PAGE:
cats and beautiful women. My young cousins only want
hard words and money. If the economy sinks, they will
kill you quicker than a brainwave.
I give my sympathy to the last evangelical.
As long as the body is blaring,
we avoid the straitjackets of conformity.
I am zealous for the taste of my life.
Sometime, I do not sleep for days.
In the mornings, I rub my hands together
back and forth summoning the angels
away from the orthodoxy of facades.
I reach for the peppershaker
on my spice rack and recall all the pimps
of Chelsea and all the Johns on Wall Street.
I see joggers in the street and they remind me
of my most treasured liaisons.
Some men are simply malefic and fall
through your window, wanting to be a part
of something good.

On Cocoa Beach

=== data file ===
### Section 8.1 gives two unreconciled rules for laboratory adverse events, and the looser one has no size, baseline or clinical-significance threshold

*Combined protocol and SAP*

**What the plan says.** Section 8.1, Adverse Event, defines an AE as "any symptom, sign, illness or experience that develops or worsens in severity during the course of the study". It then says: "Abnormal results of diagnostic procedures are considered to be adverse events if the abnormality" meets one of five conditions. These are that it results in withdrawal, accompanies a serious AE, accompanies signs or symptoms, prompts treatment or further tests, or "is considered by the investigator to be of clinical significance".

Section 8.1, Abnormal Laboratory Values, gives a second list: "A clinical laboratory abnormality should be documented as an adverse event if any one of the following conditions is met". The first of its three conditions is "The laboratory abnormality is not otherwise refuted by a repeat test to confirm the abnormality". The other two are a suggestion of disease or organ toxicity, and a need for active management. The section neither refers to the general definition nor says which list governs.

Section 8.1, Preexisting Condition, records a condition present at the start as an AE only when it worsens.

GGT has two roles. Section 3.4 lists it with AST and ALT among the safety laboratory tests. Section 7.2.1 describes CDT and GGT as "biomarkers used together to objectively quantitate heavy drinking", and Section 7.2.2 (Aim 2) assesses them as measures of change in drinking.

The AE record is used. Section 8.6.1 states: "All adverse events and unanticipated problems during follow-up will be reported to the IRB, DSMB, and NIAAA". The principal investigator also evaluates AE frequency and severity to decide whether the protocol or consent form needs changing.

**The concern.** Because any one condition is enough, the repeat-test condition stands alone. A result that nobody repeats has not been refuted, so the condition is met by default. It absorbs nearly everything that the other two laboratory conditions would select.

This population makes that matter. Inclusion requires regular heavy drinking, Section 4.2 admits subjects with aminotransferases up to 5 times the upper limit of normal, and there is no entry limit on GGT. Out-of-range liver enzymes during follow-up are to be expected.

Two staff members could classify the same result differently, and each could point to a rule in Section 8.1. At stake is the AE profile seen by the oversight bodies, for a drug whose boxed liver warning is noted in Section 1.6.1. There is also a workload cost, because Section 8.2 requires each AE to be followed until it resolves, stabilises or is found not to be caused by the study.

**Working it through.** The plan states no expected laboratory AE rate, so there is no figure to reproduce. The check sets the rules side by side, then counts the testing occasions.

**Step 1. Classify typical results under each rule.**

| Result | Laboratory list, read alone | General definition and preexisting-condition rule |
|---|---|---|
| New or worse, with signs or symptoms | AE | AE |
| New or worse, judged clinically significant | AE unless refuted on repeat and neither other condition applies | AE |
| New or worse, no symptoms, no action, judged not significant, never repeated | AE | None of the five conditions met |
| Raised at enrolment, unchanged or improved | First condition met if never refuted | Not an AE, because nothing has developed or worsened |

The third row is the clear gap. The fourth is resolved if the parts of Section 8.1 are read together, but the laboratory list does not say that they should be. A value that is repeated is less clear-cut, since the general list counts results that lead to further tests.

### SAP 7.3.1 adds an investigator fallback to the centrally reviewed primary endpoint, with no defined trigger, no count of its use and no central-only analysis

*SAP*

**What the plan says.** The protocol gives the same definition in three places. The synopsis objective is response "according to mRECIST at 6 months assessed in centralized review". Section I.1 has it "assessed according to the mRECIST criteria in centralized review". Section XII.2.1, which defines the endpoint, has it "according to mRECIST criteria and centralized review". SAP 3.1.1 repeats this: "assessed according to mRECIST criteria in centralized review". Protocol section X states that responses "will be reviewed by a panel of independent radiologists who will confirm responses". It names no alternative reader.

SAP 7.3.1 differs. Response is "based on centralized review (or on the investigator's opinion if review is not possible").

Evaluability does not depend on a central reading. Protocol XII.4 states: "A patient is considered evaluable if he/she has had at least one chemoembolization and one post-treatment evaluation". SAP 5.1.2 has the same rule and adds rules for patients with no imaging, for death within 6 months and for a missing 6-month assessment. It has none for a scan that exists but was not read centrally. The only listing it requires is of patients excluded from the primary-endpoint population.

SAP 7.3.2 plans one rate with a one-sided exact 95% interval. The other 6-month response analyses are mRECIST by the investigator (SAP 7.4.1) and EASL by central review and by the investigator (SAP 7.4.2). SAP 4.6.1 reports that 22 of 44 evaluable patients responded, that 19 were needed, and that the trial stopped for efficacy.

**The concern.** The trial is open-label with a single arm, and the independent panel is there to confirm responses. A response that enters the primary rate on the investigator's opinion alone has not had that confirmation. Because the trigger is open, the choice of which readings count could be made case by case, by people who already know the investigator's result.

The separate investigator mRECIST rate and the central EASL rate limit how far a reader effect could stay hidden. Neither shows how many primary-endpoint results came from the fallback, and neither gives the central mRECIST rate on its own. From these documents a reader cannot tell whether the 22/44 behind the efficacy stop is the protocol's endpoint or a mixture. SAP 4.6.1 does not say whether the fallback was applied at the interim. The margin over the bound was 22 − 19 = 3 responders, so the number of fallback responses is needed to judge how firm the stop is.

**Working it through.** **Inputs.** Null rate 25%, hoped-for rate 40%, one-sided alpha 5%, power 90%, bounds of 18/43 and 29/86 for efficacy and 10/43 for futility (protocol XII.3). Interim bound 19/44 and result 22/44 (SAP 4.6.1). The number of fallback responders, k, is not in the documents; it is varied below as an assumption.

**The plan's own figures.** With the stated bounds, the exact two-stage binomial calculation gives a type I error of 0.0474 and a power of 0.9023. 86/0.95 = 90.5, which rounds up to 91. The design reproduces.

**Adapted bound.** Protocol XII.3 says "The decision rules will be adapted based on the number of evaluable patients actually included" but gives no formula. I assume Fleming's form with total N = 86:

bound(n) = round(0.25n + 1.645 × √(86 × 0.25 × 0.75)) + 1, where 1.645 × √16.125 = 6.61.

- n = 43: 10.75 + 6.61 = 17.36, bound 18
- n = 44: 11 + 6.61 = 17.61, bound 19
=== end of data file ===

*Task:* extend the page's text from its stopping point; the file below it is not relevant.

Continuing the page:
I am revisiting the idea of Florida, giving my vertebrae
a vacation from all the faded bouquets of urine in New York
and the darkened policies of snow in Vermont.
I am revisiting the idea of my wife’s imperial gaze;
her three-cheese quiche and fluted mimosas
are the masters of my mornings.
I am revisiting the idea of lawn furniture.
By late afternoon on Sunday my face blossoms
like a passion of lilies as I admire the spectral grace
of the sandhill crane or am caught lost thinking of Castillo
de San Marcos and the first people Timucua.
I am revisiting the idea of light and laughter and skin,
half-transported by wind. I like to think of myself
beside the crepe myrtle pondering the logos
of palm leaves and the kindnesses of beaches.
You can have your sororities of pain and darkened subways.
I will give myself to the great battles of clouds and surfs.

Major Jackson
Photo © Erin Patrice O'Brien

Major Jackson is the author of three collections of poetry, most recently Holding Company (Norton: 2010). A recipient of a Guggenheim Fellowship, he is the Richard Dennis Green & Gold Professor at the University of Vermont. He serves as the poetry editor of the Harvard Review.